# Vectorization in Numpy

Dr. Ng said that we can calculate wTx by np.dot(wT,x).
Dot product for two vectors is this right - x.y = xTy
Shouldn’t this be np.dot(w,x) - this would be the correct notation I guess. Can someone clarify on this?

Please see this keeping array shapes in mind.

I looked at it, I do know programming and MATLAB as well, but my question is a different thing and this website about dot function is different as well. I did not get what were you trying to me look at. can you please elaborate on that or answer my question straightaway.

Python is not as nice as MATLAB at handling vector operations. In MATLAB, all that is native to the language and the way that the polymorphism works is really beautiful. But in python, they had to build a separate library numpy to provide vector functions. In numpy you have two functions you can use for real dot product style matrix multiply: numpy dot or matmul. With 2D objects, the two are equivalent. Numpy also provides “elementwise” matrix multiply as numpy multiply. You also have “over-ride” operators that you can use: * is equivalent to np.multiply and @ is equivalent to np.matmul.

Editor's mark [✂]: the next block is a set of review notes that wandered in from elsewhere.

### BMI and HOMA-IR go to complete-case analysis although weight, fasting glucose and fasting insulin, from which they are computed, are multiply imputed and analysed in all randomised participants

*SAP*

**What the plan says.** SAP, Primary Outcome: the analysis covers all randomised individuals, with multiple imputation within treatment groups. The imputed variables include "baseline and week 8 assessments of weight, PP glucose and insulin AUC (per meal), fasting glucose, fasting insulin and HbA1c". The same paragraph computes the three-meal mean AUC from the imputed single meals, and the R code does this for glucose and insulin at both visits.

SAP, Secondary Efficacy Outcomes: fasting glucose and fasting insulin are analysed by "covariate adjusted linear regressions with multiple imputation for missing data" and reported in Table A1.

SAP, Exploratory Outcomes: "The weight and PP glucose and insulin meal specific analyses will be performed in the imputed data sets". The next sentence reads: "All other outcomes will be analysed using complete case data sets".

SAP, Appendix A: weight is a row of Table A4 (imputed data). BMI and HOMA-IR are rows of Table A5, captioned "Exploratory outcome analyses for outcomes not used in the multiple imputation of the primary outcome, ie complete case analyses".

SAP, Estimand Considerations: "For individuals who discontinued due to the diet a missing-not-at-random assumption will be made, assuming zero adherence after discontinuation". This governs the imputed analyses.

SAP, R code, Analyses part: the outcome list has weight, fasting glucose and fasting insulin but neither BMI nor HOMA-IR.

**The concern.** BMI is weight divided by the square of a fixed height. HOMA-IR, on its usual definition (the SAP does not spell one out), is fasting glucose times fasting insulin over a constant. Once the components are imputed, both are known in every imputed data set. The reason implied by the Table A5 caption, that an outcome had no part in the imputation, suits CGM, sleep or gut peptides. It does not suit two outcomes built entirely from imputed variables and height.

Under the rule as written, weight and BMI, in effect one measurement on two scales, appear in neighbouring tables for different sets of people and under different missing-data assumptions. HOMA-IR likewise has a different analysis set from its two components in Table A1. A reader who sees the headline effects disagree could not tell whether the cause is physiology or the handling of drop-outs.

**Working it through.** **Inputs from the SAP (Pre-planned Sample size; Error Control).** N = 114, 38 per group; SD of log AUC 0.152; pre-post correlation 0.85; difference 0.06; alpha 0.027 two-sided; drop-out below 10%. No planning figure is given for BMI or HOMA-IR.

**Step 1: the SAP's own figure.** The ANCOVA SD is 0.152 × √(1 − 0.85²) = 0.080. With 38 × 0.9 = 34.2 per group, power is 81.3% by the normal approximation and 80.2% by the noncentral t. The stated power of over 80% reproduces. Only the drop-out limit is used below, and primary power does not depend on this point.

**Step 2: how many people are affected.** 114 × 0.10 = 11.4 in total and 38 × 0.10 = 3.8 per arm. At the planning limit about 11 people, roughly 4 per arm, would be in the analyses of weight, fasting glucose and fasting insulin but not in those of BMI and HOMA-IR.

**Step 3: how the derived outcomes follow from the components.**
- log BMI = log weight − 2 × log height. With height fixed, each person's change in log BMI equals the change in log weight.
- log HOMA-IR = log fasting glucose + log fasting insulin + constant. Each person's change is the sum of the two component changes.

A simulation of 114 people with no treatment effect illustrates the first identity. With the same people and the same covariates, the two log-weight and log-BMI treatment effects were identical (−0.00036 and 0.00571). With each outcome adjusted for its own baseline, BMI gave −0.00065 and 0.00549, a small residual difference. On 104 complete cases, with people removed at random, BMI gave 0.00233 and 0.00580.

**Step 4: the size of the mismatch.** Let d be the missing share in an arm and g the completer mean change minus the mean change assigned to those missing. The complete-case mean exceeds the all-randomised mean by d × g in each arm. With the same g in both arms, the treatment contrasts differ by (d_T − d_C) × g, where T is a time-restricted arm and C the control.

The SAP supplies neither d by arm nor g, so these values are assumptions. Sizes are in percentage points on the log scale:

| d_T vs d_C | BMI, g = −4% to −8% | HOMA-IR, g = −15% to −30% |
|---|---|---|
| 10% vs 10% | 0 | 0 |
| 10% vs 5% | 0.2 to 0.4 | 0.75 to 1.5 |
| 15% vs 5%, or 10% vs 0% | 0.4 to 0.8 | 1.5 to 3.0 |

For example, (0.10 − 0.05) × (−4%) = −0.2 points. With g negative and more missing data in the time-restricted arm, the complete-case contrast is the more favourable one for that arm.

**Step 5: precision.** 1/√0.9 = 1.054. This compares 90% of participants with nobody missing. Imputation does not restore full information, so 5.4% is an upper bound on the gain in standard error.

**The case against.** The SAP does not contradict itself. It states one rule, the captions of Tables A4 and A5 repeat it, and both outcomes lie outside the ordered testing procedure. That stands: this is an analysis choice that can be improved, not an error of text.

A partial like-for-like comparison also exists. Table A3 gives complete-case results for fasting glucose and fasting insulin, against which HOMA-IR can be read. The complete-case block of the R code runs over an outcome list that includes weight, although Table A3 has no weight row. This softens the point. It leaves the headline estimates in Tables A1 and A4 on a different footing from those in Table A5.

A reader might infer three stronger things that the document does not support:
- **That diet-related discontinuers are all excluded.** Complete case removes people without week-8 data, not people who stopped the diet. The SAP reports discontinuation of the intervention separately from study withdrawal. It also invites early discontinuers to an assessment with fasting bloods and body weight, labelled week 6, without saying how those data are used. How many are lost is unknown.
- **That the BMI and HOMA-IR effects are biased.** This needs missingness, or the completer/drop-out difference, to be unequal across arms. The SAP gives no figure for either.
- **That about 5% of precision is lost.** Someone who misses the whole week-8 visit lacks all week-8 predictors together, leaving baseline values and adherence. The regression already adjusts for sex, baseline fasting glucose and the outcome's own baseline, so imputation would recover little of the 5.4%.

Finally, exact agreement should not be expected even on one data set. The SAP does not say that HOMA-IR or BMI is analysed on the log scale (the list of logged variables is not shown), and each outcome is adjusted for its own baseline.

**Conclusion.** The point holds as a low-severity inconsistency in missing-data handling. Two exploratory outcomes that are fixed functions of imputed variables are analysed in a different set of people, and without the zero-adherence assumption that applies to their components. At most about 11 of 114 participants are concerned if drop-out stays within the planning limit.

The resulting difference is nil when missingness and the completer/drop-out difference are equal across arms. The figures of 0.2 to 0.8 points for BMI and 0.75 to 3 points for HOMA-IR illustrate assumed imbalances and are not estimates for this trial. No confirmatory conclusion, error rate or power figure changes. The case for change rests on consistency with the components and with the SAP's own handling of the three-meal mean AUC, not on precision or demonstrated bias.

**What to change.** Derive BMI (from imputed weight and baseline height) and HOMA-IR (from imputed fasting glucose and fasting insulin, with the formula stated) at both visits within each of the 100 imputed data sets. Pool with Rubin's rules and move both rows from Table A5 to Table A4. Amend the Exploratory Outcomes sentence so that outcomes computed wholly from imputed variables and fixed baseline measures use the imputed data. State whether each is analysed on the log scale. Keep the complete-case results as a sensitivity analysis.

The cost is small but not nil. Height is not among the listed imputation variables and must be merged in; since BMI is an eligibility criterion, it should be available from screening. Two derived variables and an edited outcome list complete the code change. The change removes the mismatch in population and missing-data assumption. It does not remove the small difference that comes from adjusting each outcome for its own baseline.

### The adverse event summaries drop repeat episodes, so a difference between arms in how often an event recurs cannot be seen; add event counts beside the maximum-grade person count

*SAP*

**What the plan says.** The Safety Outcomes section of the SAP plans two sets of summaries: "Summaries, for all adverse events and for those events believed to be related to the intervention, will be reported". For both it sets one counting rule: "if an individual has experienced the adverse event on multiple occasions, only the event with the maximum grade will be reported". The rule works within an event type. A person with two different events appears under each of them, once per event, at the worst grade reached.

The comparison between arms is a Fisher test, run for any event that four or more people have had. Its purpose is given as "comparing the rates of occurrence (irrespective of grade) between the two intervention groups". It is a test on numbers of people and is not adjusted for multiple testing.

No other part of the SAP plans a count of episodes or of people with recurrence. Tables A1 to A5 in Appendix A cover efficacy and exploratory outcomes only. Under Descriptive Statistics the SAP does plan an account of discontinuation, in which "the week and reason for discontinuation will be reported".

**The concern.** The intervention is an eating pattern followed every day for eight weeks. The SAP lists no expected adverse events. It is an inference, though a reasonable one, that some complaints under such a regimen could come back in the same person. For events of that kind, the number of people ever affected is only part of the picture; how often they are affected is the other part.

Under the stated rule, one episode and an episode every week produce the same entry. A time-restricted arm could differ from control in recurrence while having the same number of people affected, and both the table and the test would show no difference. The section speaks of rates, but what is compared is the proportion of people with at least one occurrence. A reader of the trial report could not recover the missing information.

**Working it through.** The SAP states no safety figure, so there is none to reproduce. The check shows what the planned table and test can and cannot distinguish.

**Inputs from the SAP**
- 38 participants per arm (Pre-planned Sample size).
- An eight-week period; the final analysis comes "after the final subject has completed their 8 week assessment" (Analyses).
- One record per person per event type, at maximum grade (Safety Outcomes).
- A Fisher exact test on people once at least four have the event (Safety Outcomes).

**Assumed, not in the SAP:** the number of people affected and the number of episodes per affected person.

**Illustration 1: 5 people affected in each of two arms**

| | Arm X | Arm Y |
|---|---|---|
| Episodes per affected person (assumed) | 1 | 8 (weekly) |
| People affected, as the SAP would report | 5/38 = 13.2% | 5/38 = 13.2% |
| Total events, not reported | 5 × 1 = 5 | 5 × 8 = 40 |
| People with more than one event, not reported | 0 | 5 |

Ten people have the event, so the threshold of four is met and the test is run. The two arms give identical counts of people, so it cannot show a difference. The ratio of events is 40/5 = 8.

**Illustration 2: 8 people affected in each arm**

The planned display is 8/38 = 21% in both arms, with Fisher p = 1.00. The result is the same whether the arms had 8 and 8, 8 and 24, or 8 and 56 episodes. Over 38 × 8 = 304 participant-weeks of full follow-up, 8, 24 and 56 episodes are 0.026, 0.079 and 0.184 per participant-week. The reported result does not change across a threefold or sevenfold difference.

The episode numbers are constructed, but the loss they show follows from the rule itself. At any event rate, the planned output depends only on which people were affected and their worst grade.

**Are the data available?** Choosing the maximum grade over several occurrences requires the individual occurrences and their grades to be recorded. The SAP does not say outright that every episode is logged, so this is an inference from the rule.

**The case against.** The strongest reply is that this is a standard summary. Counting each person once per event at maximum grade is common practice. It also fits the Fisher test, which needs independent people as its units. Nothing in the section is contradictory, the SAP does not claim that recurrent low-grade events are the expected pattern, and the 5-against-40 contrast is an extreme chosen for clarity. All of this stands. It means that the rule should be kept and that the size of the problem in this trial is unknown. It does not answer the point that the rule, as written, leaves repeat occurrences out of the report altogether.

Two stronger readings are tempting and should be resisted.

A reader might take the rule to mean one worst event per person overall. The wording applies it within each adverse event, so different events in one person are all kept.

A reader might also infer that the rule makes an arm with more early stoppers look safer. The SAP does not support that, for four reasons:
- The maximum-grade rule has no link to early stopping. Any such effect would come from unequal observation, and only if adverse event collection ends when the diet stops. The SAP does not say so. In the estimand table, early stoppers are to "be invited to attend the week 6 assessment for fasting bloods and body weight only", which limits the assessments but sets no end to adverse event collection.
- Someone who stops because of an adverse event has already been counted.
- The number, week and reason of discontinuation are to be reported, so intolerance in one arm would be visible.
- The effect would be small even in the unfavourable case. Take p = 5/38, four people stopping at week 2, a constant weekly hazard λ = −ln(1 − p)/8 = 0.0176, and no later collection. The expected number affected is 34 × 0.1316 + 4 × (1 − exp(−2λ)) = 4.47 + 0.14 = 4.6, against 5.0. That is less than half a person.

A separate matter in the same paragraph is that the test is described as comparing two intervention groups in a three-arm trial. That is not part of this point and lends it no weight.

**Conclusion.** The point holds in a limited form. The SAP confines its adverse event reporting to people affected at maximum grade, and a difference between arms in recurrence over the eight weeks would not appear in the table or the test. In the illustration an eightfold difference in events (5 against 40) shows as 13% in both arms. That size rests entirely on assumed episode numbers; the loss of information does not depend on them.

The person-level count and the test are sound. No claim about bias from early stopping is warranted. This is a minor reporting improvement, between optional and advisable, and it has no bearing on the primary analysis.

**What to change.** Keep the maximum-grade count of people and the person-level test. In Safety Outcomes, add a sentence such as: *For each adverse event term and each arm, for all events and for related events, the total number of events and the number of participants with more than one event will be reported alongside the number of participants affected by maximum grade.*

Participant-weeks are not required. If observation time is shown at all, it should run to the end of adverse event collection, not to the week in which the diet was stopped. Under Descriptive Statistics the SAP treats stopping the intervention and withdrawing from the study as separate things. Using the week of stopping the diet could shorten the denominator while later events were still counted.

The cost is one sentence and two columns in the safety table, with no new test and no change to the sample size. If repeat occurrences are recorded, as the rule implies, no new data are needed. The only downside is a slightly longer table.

In the particular case of logistic regression, we have w as a column vector of dimension n_x x 1 and X (the input “samples” matrix) has dimension n_x x m, where n_x is the number of features and m is the number of samples. So if we need the dot product of w and X, it will require that we transpose w first, right? That’s exactly the same in MATLAB. It’s just the underlying math. The math expression is w^T \cdot X and you have several way to express that in python, all of which are equivalent:

np.dot(w.T, X)
np.matmul(w.T, X)
w.T @ X
np.transpose(w) @ X
np.dot(np.transpose(w), X)


Of those choices, Prof Ng will usually choose the first one. If you are just getting started here, it is also helpful to be cognizant of the notation conventions Prof Ng uses, which are discussed on this thread.